Bleach – great for sanitizing. Five drops in a gallon of water is good stuff when there is no clean water. A child drinking bleach left below the kitchen sink is deadly.  Scissors – awesome for arts and crafts. Kitchen scissors can be used to cut chicken bones.  Falling on scissors can cause blindness, puncture wounds, death. Pencil – great for writing on paper and drawing. Flung across the room, can cause blindness. http://www.cnn.com/video/?hpt=hp_c3#/video/us/2013/01/25/dnt-pencil-spears-tot-in-the-eye.whdh   Rubber band – wonderful for making a model airplane propeller turn. Horrific is shot to the face. Minimally painful if it hits a tender part of the body. Needle – great tool for sewing on a button, getting glue stuck in neck of glue bottle, making a tiny hole to demonstrate starlight in a black piece of paper. Completely dangerous on many levels up to and including carrying germs so we should not even use it to pretend we have magnetic skin.  Magnets – wonderful for holding things to refrigerator. Great for an MRI which can help in doing a medical diagnosis. Terribly bad when swallowed by children and the magnets bind in the gut.

The above are just the minimum of issues I deal with as a teacher.  Add on taking students on a field trip where the generally accepted standard is 6-10 children per adult (and many times the adults act like children).  Add on being distracted for one second by a child who does not understand the word NO  is indeed  A COMPLETE SENTENCE when stated by an adult and you start to get a tiny view of my world.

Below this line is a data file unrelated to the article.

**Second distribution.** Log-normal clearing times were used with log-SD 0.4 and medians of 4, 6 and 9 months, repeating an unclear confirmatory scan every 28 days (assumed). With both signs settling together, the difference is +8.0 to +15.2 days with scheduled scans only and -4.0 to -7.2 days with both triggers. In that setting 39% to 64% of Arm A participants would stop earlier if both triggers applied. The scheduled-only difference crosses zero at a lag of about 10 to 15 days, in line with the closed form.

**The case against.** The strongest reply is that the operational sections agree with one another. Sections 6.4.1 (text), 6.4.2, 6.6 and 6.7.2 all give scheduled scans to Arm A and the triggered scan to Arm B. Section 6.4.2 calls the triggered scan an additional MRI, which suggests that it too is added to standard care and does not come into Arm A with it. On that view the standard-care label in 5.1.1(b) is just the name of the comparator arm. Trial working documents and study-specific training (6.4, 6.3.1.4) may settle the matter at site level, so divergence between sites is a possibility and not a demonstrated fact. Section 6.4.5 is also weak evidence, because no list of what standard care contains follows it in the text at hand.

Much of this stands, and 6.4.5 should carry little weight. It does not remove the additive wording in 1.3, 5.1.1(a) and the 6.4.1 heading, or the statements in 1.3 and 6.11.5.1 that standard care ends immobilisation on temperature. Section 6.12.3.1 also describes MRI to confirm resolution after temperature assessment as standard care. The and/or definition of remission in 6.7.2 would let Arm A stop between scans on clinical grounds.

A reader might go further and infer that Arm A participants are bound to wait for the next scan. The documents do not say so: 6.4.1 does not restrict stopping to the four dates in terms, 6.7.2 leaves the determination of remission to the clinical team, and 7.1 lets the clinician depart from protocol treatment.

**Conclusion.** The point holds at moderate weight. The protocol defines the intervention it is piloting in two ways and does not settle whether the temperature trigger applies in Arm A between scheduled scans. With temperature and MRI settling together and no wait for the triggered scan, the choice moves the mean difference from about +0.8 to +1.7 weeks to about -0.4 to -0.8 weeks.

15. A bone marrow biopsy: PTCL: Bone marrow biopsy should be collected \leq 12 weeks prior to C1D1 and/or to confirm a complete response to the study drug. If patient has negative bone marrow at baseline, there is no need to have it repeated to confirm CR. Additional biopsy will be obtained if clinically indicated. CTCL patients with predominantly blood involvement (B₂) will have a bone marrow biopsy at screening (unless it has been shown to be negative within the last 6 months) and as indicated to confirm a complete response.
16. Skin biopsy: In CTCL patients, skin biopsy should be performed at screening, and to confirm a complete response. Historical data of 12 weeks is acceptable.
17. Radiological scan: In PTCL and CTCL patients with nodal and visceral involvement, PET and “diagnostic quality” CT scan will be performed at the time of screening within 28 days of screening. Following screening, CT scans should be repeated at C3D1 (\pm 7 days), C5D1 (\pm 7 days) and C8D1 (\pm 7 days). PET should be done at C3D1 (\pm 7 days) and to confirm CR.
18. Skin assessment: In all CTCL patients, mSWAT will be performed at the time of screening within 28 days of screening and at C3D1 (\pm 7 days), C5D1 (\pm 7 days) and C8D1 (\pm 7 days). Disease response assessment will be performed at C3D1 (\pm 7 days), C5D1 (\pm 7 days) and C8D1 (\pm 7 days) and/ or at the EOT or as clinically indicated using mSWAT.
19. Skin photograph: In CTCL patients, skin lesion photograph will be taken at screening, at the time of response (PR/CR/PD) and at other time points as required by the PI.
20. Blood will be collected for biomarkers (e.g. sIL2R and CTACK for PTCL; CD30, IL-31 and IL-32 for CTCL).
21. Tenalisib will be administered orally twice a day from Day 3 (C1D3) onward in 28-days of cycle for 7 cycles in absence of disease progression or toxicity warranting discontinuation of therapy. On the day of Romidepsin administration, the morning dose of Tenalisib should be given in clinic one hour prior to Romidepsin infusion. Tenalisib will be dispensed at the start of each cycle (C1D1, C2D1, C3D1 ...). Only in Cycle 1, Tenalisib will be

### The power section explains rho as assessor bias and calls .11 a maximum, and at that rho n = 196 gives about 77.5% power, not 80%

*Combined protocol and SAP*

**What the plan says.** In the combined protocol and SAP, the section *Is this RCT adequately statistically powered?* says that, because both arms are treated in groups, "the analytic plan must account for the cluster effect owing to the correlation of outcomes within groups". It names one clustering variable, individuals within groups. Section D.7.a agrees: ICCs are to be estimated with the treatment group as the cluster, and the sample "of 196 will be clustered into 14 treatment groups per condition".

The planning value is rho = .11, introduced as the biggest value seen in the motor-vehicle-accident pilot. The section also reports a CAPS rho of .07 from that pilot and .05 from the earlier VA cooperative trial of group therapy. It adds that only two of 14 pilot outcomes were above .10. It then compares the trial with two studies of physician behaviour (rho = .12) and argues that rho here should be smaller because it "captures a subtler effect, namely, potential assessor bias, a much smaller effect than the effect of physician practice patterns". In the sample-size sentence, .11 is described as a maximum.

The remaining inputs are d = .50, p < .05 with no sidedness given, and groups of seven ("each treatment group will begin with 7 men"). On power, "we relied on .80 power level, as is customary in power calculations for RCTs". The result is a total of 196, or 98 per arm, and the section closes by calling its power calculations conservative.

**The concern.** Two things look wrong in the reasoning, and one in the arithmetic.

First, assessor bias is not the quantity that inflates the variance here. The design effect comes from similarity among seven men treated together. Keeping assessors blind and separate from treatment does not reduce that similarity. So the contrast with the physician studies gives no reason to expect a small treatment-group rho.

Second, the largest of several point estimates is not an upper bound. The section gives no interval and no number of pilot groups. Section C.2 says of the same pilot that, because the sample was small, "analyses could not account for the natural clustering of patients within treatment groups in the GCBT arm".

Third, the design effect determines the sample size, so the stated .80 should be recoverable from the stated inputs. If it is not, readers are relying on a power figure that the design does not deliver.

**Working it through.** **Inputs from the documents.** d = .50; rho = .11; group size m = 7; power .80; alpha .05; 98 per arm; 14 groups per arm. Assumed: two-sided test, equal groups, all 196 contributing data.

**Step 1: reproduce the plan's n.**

When children act out, I am clear in communicating with parents and administrators regarding what happened as I just watched my life pass before my eyes and that of the children I am in charge of.   I do not have a ‘free pass’ – ever.  I am not unempathetic, I am honest, sincere and don’t let acting out pass for the ‘next time’.  This is known as the practice of behaviorism – catching it when it happens, addressing it and moving forward instead of letting the behavior go and become a routine.

This methodical approach applies to not only  all tools above  but  the speaking tool in human relationships with family and friends.

In the same way I  would state  guns are a tool (air BB pellet guns at summer camp for target practice, hunting, use on big game drives in Africa), and require extraordinary care in use, I would state honesty and telling the truth to parents, friends and family is so important when something is ‘amiss’.